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Q: Do you have general info for charging Ni-Cd batteries?
A: Yes, here it is: Care and Feeding of Nicad batteries
To utilize the high capacity of the NiCad battery pack it is recommended to
charge the battery at the rate listed on the battery label. Results may vary
according to charge rates and charging conditions.
Q. A battery says it has 2000mAh. What does that mean?
A: It means that the battery is rated at 2000 milliamp hours of storage capacity. This measurement is in electrical terms, and as far as operating time, it depends on the power consumption rate of the device that the battery is attached to. For AA battery cells, 2000mAh represents good long running time.
Q: I charge my battery all night, and now it has hardly any running time. What is happening?
A: A number of things could be causing this problem. Either the battery is wearing out, or the charging circuit is faulty, or the charger itself is faulty, or the battery is faulty. Or it is a combination of any of the above factors.
Q: My cellphone battery is puffy. What is happening?
A: The battery, to put it mildly, has gone bad. What rendered it bad is another issue. This "puffing" symptom is usually associated with Lithium rechargeable batteries (Li-ION or Li-ION Polymer). The battery expands because the air pressure inside the cell or cells has greatly increased. This can be caused by inadvertent overcharging, or over-discharging; in either event, the cell's vacuum seal has likely been compromised. This eventually ruins the battery performance. The battery might still work, but it is likely nowhere near as good as it was new.
Q: After I charge a battery, how soon should it be used, or long can it be stored and still be charged?
A: A good rule of thumb is "Charge it today, use it tomorrow". Most Ni-Cd
and Ni-MH batteries exhibit something known as "dissipation". They lose
their charge if left on a shelf long enough. This is inconvenient, and
usually frustrating; it is also, however, NORMAL. You may have noticed
this when you go to pick up your cordless screwdriver or drill, and the battery
is "dead". Stored current actually starts draining out of a Ni-MH or
Ni-Cd battery as soon as it is removed from its charger. The reason that
Ni-Cds and Ni-MHs don't hold their charge in storage is because they were
simply not formulated to. The amount of time it takes for a battery pack
to lose its charge depends on the particular cells it was made from. Low
capacity cells actually have longer dissipation rates, so they could hold their
charge longer; unfortunately, they are not ever going to perform as
high-capacity, long-life batteries, whether they were in storage or not.
High-capacity batteries (like the SANYO HR-3U 2700mAh AA Ni-MH cells) offer
significantly long operating time, but ONLY they are used right after they are
charged. There is a trade-off involved with very high capacity products.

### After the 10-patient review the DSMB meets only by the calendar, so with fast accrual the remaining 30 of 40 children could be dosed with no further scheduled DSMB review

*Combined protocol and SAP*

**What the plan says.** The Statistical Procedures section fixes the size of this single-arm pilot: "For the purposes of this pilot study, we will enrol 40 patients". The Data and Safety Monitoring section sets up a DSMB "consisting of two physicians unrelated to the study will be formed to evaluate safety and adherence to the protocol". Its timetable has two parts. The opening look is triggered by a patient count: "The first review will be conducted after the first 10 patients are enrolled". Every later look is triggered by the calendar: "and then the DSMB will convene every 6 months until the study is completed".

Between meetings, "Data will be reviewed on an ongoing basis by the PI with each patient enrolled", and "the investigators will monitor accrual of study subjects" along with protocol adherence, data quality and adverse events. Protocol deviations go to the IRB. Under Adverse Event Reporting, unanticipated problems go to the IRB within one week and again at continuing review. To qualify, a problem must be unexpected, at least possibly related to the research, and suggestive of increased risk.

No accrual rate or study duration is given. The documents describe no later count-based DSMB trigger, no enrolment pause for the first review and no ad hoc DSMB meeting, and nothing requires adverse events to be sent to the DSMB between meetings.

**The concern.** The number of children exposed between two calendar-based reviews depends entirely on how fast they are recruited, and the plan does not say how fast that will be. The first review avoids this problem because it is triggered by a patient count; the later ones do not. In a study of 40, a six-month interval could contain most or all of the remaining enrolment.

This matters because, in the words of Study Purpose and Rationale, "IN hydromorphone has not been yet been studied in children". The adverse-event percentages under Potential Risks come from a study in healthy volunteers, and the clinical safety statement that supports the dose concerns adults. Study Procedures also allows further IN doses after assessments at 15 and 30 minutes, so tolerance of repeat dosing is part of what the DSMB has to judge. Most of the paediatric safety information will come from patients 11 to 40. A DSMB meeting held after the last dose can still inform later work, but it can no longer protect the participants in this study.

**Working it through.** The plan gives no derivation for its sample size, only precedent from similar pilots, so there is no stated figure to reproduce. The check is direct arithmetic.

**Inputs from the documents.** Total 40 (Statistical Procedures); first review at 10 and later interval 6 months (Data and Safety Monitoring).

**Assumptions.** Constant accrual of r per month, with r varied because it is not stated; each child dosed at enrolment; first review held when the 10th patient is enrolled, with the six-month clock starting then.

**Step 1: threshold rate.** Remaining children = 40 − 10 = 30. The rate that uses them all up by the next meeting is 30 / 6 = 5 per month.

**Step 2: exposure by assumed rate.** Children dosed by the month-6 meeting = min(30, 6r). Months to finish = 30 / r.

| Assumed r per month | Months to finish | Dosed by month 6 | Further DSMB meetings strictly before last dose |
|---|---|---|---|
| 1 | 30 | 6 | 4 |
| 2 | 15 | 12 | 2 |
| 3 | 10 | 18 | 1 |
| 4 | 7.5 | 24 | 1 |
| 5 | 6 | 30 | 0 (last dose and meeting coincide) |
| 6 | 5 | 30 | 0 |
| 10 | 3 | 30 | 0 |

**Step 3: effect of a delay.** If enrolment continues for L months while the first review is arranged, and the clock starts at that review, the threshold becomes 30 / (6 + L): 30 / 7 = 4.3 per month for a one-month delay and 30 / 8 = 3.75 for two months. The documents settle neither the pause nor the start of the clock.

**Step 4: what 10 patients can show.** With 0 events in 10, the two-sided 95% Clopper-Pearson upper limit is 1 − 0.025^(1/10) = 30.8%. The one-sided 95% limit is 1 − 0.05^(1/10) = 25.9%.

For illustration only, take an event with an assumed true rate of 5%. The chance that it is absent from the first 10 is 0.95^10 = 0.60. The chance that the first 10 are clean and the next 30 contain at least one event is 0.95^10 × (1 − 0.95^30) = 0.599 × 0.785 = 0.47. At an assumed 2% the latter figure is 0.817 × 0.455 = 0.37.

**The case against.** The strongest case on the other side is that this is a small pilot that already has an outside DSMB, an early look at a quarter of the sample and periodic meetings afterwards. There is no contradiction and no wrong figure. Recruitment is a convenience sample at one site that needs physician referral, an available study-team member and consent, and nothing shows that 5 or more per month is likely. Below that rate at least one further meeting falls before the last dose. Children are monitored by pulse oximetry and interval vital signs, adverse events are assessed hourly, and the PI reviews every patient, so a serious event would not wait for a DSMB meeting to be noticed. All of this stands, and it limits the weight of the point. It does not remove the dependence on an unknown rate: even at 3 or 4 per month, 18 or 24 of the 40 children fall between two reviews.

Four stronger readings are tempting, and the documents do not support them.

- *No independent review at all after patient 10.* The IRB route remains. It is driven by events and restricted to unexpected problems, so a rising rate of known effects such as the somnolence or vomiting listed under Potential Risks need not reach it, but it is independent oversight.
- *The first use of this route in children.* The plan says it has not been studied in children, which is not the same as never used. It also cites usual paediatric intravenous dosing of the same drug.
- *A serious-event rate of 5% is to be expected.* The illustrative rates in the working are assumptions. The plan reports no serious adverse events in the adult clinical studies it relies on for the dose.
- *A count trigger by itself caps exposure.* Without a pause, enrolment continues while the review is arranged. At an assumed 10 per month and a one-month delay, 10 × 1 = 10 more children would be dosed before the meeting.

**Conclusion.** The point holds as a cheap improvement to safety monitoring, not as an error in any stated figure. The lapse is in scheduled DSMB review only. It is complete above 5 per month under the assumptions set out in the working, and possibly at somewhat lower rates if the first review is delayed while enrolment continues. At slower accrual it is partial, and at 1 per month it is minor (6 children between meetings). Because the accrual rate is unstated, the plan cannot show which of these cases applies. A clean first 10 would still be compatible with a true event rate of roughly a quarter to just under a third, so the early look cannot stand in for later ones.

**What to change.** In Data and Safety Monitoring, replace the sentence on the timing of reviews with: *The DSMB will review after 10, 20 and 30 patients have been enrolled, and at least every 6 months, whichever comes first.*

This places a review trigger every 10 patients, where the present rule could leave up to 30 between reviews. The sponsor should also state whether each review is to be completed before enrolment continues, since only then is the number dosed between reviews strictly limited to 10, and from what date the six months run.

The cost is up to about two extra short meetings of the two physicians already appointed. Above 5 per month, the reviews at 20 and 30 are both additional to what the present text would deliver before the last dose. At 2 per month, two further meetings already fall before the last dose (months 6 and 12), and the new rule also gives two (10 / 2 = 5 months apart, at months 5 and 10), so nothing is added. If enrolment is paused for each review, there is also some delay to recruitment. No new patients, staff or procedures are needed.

When properly charged, they run for a long time, provided they are used right
after they are fully charged. The dissipation rate of extra-high-capacity
cells is typically fast. They may require re-charging as soon as 1 week
after being charged initially.
Q: The battery I am putting in my model airplane says 1100mAh. Will I get 1100mAh of operation out of it?
A: The 1100mAh rating should be thought of as "gas tank size". Under ideal charging and measuring circumstances, the battery can hold 1100mAh of current. The battery manufacturers rate their cells for capacity based on complete thorough draining - down to 0.75VDC per cell. In real-world applications, we don't want to run the battery in a model airplane until it is completely empty; similarly, we don't want to drive our cars until the gas tank is completely empty. So really, when you use ANY battery, you are typically using a great deal of the stored current, then re-charging it (hopefully) before it completely dies. Even when a battery appears to "die" (i.e. your device stops working), it typically still has current in it. The problem is that the device is usually requiring a higher voltage level than the battery has left in it. So the device shuts itself off.
Q: Should I recycle my old batteries? What is the proper disposal method?
A: Local ordinances dictate the proper disposal methods; generally, all Ni-Cd batteries need to be recycled. They SHOULD be recycled - Cadmium is a heavy metal, and does not belong in landfills. Also, the steel canisters that batteries are essentially made with should be recycled also. Imagine how much steel is thrown into landfills every year. Billions of batteries worldwide are thrown out (that is NOT an exaggeration); in these times, that steel truly needs to be recycled. You can also visit www.rbrc.com (RBRC is short for Rechargeable Battery Recycling Corporation) to learn more about the importance of recycling old batteries.
Q: What rate should a Nickel Cadmium or Nickel Metal Hydride battery be charged at?
A: The "ideal" Slow-charging rate for Ni-Cd (Nickel Cadmium) or Ni-MH (Nickel Metal Hydride) batteries is 1/10 of the rated capacity of the battery pack. If a battery pack is 700mAh in capacity, the ideal charge rate is 70mA for 12-16 hours (12 hours for "constant current" chargers - which are relatively expensive, and 16 hours for "tapering current" chargers, A.K.A. wall warts/wall cubes, which are usually low-cost). Charging Voltage should be equivalent to the # of batteries in the pack X 1.5v. A 4.8volt pack (made of 4 cells) gets charged normally at 6 volts. “Smart” chargers usually set the charge Voltage automatically; wall cubes have a pre-set output voltage, and that output can vary from product to product. Furthermore, the POLARITY of the chargers vary from product to product, so GREAT CARE must be taken to confirm that the wall charger being used is the proper item for a particular battery pack.